Montgomery then discussed the development of the regulations of these sites. She said when they were first developed they were intended to govern ELVs, but they have had to be changed in order to adapt to the changing nature of commercial spaceflight. She stated that these regulations were intended to protect the civilian population from the high risks involved with launch activities. She stated that it was important to note that the regulations differentiate between the site operator and the launch operator, who have different responsibilities under the regulations.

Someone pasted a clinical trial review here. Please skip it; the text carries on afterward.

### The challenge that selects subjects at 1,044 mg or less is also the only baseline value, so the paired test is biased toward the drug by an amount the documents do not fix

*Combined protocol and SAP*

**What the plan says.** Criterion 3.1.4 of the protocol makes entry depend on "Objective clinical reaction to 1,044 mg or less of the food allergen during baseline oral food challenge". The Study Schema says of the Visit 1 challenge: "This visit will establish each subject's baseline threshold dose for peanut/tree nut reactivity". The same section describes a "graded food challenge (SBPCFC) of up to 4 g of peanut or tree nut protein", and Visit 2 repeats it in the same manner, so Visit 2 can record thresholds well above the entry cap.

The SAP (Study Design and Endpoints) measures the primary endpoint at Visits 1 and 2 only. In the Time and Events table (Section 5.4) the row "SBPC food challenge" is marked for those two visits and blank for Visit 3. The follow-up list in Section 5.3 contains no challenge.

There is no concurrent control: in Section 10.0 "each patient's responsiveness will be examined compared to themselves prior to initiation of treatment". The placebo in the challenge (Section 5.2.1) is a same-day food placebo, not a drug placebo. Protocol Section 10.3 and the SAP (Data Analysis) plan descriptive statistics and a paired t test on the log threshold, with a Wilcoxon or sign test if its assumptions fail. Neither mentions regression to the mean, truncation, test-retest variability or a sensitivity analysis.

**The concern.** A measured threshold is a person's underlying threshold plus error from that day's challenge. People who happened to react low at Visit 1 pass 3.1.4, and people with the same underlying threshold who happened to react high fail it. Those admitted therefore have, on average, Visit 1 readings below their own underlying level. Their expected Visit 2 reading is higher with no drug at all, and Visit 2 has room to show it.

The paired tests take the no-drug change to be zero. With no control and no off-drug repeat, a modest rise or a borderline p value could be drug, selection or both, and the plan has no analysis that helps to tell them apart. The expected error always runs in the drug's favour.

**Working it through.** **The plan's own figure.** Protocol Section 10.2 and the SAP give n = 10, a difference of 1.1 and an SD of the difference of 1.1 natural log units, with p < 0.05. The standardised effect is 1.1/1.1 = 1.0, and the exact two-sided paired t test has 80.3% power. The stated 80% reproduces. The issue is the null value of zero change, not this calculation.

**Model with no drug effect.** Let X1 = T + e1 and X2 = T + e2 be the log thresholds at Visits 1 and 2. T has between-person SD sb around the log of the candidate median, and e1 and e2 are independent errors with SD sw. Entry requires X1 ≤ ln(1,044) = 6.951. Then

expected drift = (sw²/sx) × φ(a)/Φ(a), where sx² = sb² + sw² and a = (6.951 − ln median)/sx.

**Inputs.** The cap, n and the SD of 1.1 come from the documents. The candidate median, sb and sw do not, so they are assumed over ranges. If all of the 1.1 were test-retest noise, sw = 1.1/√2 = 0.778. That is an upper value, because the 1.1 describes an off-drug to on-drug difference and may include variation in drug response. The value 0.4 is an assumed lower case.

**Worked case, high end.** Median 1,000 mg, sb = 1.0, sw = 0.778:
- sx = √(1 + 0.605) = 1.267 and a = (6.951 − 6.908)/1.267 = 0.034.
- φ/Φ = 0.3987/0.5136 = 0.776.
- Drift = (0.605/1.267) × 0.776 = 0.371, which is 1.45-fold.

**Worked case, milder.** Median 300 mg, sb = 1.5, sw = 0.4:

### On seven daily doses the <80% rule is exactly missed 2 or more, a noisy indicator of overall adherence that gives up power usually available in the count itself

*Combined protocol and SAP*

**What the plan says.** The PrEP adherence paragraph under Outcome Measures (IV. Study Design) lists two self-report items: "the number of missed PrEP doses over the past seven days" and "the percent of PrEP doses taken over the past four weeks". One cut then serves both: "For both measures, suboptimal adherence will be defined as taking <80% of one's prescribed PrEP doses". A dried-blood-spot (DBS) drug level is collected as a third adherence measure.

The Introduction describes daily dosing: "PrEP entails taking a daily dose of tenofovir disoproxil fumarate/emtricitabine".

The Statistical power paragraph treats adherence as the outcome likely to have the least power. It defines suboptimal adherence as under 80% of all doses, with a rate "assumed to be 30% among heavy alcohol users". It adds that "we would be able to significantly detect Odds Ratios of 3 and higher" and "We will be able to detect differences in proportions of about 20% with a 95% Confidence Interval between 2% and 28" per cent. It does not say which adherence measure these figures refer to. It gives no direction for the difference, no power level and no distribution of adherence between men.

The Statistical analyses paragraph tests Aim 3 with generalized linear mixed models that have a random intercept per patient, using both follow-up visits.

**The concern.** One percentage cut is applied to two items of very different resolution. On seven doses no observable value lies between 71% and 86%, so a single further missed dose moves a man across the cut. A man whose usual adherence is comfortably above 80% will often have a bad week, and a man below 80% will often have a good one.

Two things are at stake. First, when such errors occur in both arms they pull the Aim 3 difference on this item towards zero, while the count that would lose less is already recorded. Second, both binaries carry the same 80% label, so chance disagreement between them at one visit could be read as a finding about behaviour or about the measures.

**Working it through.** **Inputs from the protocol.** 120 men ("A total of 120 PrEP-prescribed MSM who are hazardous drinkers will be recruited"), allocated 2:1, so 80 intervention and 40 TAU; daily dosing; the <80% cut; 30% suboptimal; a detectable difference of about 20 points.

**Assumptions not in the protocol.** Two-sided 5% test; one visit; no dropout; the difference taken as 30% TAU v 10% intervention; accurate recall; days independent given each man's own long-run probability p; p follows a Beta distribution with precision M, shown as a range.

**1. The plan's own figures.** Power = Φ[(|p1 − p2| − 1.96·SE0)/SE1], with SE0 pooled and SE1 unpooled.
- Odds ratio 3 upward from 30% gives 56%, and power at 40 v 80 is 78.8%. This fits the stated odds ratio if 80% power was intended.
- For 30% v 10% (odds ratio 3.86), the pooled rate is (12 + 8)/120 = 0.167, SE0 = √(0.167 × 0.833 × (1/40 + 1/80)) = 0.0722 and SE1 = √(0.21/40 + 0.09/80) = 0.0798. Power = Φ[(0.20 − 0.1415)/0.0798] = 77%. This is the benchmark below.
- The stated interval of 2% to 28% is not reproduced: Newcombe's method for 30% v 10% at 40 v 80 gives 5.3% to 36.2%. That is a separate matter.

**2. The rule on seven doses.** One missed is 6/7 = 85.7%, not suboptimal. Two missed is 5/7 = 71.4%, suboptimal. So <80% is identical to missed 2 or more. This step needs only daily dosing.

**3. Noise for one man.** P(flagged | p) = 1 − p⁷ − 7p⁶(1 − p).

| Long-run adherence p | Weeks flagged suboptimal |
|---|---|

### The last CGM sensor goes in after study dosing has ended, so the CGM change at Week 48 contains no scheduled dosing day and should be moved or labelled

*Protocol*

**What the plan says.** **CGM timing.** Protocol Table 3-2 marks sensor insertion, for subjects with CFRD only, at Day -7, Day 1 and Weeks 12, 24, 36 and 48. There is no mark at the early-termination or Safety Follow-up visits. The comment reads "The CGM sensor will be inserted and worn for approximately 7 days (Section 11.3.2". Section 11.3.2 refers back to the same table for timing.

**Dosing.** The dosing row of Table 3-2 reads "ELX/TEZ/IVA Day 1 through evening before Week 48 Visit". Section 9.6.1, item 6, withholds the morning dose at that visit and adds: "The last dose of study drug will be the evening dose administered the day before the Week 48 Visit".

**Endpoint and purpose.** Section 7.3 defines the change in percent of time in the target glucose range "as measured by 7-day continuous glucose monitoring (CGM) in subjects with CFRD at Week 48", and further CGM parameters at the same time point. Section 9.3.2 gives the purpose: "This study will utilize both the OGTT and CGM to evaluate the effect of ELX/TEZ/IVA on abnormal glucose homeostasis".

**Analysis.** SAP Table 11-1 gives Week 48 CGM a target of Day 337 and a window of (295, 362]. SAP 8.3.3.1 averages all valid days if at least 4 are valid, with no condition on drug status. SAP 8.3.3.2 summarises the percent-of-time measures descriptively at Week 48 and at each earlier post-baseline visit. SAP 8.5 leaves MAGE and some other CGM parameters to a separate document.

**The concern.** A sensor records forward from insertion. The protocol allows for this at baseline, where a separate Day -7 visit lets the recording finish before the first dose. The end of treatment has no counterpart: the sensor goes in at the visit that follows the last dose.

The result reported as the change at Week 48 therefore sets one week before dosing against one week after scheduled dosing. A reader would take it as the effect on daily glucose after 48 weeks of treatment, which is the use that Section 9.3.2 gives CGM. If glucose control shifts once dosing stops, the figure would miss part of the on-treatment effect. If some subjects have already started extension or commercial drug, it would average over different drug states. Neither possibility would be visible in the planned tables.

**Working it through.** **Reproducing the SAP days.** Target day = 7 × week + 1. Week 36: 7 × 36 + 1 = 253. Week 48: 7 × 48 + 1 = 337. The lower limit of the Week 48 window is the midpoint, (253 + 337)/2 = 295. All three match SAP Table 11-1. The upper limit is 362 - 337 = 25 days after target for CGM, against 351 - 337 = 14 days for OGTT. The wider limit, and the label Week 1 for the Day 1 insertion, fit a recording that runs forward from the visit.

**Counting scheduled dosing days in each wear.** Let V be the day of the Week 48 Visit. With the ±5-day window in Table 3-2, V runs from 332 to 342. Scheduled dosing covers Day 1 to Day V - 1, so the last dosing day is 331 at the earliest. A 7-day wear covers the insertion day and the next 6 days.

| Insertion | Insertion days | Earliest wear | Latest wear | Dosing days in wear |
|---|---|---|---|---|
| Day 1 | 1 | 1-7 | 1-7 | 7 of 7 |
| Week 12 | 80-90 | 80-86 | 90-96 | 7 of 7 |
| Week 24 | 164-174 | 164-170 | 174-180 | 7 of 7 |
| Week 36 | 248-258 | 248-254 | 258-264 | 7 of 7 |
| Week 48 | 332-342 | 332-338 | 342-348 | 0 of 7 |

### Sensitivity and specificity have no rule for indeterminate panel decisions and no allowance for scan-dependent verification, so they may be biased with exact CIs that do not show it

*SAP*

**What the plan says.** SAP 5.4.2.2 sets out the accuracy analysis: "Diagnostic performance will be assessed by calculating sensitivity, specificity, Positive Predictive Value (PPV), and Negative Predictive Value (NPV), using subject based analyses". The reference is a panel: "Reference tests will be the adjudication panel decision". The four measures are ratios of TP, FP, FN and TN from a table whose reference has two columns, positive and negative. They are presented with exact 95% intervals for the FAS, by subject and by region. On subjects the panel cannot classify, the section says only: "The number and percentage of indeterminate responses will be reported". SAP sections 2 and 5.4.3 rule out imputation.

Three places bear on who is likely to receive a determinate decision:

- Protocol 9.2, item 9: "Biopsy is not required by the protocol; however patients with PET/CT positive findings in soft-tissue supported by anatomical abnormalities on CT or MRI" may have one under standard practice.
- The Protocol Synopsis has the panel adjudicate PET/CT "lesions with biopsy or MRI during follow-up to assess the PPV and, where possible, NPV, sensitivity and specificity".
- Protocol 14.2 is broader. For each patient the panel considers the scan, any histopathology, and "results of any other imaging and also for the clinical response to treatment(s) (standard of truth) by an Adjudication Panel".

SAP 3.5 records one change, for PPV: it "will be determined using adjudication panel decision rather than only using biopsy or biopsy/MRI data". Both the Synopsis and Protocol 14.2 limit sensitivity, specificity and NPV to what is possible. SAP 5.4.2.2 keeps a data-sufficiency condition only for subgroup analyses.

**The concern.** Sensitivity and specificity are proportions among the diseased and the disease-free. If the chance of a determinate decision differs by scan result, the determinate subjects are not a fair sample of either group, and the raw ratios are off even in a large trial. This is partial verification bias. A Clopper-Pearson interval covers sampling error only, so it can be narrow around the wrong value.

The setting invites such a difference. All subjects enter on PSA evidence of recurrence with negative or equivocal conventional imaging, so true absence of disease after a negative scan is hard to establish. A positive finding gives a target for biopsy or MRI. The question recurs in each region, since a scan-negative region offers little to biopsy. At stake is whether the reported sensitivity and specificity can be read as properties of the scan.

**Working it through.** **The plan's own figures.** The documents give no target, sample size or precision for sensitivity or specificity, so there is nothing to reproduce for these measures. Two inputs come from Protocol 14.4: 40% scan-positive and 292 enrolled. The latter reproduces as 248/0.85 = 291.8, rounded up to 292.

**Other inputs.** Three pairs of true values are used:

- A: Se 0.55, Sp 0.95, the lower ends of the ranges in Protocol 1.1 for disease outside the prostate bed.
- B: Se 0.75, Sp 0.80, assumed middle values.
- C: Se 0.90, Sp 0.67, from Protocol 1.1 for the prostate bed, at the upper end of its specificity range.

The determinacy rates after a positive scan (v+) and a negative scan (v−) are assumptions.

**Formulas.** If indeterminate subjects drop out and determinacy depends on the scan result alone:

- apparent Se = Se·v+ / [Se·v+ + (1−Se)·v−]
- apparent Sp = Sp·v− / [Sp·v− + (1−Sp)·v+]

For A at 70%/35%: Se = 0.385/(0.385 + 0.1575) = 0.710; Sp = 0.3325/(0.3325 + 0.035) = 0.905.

Linder then discussed the licensing of Cecil Field in Jacksonville, FL as a launch site. He gave a brief history of Cecil Field and why it was chosen. Next, he moved to process of getting licensed. He said that one of the primary obstacles was the environmental assessment required by the EPA. he stated that once the finding of no significant impact was granted that the Jacksonville Aviation Authority was able to move forward on receiving it’s license from the FAA. He also discussed funding options that were available for commercial spaceports. He stated that after investigating the matter, the Jacksonville Authority decided to fund the entire project itself. He also discussed how the authority worked with various stakeholders to ensure that safety and security needs of all stakeholders were addressed.